His parents were a Russian prince of Rurikid stock and an Irish lady. As a young man he took part in the Battle of Borodino and other engagements of the Napoleonic Wars. Many years later, Tolstoy's description of the battle in War and Peace would appear inaccurate to him and he would engage in a literary feud with the great novelist.
In the 1820s Vyazemsky was the most combative and brilliant champion of what then went by the name of Romanticism. Both Prince Pyotr and his wife Princess Vera, née Gagarin were on intimate terms with Pushkin, who often visited their family seat at Ostafievo near Moscow (now a literary museum). Unsurprisingly, Vyazemsky is quoted in Pushkin's works, including Eugene Onegin. The two friends also exchanged several epistles in verse.
In the thirties, like all the "literary aristocracy", Vyazemsky found himself out of date and out of tune with the young generation. He had the great sadness of surviving all his contemporaries. Though it was precisely in his last years that his poetical talent bore its best fruit, he was forgotten and abandoned by critics and public long before he died. He grew into an irritated reactionary who heartily detested everyone born after 1810. Prince Peter A. Vyazemsky in his later years.
At that time, the elderly poet gained admission to the Russian court, in part through his daughter's marriage to Pyotr Valuev, the future Chairman of the Committee of Ministers. In the 1850s, Vyazemsky served as a deputy minister of education and was in charge of the censorship in Russia. In 1863, he settled abroad on account of bad health. Prince Vyazemsky died in Baden-Baden, but his body was brought to St. Petersburg and buried there.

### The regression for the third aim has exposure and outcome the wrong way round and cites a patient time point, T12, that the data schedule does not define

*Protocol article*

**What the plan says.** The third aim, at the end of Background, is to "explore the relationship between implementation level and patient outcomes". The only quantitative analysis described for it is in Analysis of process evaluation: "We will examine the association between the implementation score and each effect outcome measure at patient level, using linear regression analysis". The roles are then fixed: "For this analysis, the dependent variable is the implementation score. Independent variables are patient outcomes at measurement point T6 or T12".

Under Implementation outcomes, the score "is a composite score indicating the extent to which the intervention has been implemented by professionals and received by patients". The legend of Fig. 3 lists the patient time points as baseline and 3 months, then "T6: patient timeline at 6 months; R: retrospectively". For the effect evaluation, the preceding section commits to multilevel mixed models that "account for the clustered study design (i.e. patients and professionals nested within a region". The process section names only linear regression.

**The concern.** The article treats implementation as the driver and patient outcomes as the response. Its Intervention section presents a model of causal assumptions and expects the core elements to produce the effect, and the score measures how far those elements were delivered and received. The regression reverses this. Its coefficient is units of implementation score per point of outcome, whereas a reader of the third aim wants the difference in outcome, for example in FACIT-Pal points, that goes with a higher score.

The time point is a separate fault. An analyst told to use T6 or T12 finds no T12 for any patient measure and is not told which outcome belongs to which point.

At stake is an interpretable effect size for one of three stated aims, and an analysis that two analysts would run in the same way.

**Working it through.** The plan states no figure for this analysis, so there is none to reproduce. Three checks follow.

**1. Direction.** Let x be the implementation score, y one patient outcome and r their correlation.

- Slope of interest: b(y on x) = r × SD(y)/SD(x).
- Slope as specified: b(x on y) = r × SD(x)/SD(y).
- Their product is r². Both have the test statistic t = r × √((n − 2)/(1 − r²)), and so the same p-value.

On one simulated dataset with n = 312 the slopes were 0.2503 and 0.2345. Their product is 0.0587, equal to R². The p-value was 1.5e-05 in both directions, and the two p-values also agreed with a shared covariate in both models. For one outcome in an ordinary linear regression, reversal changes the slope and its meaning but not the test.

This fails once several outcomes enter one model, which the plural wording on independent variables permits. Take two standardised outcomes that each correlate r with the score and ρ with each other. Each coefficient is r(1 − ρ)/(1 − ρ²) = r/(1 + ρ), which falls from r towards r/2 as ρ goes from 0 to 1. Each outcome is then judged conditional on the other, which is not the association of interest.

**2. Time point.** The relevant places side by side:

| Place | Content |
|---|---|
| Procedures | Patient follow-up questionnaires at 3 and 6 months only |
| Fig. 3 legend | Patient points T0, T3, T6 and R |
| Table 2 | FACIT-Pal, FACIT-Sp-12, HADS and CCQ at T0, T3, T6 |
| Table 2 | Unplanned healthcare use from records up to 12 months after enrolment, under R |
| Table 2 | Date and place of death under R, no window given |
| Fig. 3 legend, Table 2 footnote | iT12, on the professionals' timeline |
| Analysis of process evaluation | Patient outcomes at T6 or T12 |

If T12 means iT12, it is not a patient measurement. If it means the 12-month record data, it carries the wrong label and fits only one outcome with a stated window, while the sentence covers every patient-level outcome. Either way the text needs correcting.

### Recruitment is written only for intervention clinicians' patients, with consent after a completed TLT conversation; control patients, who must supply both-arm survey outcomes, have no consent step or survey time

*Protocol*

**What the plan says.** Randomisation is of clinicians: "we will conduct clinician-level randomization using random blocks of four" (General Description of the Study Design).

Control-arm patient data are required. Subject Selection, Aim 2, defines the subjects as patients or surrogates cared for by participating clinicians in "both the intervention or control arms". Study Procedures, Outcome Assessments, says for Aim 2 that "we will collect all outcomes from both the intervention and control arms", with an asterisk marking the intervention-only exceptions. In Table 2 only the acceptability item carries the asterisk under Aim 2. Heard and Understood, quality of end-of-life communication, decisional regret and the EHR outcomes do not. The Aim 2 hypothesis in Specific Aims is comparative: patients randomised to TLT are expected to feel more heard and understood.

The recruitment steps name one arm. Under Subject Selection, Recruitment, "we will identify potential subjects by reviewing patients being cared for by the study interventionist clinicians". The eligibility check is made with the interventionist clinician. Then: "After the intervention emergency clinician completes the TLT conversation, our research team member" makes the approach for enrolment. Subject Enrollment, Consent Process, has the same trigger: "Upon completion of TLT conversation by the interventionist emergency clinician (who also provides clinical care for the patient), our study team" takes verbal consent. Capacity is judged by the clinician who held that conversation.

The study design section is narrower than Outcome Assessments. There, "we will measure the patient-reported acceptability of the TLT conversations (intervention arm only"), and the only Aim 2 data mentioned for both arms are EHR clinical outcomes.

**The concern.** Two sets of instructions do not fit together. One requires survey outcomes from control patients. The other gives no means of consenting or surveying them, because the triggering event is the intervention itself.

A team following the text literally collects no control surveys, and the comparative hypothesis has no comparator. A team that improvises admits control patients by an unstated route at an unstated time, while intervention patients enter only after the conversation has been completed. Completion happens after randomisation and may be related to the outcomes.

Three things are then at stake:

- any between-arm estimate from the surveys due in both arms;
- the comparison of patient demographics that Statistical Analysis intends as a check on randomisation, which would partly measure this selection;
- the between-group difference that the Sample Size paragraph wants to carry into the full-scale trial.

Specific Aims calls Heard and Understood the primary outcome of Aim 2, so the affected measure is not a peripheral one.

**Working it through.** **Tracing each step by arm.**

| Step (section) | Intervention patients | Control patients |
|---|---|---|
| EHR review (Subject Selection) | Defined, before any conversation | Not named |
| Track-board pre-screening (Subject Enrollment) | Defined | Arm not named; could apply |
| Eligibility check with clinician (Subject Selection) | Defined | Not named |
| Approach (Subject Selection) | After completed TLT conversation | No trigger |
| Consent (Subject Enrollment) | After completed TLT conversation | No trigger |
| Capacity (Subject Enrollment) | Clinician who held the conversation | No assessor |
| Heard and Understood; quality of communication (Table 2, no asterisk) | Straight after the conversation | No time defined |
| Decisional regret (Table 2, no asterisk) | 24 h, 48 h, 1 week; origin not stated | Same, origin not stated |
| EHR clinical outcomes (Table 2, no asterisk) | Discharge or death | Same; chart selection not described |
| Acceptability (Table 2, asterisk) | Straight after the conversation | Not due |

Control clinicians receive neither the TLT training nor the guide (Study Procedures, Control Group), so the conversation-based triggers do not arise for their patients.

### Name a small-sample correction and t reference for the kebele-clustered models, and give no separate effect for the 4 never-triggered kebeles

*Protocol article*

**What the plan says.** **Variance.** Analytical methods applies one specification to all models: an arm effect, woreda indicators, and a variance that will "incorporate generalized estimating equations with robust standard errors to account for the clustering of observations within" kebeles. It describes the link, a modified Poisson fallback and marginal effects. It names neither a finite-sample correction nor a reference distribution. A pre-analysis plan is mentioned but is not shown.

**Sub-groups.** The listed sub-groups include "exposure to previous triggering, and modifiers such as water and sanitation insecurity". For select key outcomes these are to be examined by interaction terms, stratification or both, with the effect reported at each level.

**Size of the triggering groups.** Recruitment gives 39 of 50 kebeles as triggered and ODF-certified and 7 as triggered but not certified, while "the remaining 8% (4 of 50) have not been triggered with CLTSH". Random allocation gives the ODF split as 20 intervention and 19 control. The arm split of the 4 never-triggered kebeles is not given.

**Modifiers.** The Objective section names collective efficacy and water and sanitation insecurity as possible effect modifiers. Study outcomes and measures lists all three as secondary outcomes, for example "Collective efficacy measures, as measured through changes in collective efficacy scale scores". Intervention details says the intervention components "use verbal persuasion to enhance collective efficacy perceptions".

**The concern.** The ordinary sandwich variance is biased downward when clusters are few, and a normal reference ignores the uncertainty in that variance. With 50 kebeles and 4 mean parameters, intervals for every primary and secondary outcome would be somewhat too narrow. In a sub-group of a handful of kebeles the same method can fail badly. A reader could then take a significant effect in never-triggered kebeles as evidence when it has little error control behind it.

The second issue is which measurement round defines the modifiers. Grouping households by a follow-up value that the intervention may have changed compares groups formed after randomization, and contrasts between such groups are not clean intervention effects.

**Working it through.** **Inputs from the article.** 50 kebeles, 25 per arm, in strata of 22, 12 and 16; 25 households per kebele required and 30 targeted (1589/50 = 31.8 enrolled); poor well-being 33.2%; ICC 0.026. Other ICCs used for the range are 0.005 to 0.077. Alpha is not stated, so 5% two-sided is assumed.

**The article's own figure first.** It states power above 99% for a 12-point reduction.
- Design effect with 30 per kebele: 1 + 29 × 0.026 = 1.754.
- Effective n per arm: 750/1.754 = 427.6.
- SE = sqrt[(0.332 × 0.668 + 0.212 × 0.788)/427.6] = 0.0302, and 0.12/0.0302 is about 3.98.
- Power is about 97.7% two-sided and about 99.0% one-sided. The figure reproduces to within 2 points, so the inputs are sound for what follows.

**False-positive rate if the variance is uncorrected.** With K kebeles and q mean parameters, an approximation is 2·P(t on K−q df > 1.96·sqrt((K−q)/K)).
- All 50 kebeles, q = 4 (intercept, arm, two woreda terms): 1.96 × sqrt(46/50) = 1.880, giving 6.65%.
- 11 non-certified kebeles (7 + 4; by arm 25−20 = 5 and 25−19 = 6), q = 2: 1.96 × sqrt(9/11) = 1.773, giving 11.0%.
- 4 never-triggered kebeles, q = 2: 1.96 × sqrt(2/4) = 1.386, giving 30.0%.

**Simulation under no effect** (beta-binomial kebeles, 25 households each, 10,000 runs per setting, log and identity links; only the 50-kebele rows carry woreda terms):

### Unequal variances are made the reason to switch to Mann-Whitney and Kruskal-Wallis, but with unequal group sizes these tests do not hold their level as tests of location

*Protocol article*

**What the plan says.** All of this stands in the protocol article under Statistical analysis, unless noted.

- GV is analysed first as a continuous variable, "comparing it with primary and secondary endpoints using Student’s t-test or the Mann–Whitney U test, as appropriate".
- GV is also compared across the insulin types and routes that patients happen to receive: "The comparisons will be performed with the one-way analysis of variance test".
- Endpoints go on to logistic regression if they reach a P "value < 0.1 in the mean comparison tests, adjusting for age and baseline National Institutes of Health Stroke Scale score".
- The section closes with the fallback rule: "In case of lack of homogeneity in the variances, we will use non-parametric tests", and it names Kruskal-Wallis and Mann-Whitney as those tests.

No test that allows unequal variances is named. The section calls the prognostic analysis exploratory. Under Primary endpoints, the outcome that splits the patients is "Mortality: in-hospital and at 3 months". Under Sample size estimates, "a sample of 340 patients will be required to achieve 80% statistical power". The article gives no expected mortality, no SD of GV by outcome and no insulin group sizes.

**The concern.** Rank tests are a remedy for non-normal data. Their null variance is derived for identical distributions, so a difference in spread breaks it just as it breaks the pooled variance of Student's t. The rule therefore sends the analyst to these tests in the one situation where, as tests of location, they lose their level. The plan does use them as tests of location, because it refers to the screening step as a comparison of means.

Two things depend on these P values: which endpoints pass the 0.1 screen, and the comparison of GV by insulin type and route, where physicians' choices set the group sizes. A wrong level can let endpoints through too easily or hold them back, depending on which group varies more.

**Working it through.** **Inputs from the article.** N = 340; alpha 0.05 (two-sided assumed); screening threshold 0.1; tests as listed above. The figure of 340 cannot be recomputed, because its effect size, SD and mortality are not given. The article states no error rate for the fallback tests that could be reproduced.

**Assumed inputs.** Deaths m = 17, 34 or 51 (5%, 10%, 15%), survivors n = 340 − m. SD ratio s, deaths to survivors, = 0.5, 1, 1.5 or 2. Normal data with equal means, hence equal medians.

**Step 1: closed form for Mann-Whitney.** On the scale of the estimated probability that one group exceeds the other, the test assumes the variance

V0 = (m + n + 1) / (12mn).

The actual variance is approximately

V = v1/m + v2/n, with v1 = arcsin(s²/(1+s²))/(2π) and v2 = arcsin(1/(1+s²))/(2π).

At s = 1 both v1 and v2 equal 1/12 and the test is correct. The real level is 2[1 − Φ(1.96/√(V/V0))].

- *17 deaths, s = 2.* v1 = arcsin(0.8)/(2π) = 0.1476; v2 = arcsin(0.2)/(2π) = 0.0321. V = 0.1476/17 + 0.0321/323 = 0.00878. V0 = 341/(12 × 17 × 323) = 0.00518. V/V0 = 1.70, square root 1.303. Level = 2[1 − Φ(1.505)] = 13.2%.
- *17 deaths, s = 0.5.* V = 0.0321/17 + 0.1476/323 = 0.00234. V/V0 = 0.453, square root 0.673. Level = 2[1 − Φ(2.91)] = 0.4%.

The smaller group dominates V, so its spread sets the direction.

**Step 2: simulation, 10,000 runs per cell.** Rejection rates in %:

Vyazemsky is probably best remembered as the closest friend of Pushkin. Their correspondence is a treasure house of wit, fine criticism, and good Russian. In the early 1820s, Pushkin proclaimed Vyazemsky the finest prose writer in the country. His prose is sometimes exagerratedly witty, but vigor and raciness are ubiquitous. His best is contained in the admirable anecdotes of his Old Notebook, an inexhaustible mine of sparkling information on the great and small men of the early nineteenth century. A major prose work of his declining years was the biography of Denis Fonvizin.
Though Vyazemsky was the journalistic leader of Russian Romanticism, there can be nothing less romantic than his early poetry: it consists either of very elegant, polished, and cold exercises on the set commonplaces of poetry, or of brilliant essays in word play, where pun begets pun, and conceit begets conceit, heaping up mountains of verbal wit. His later poetry became more universal and essentially classical.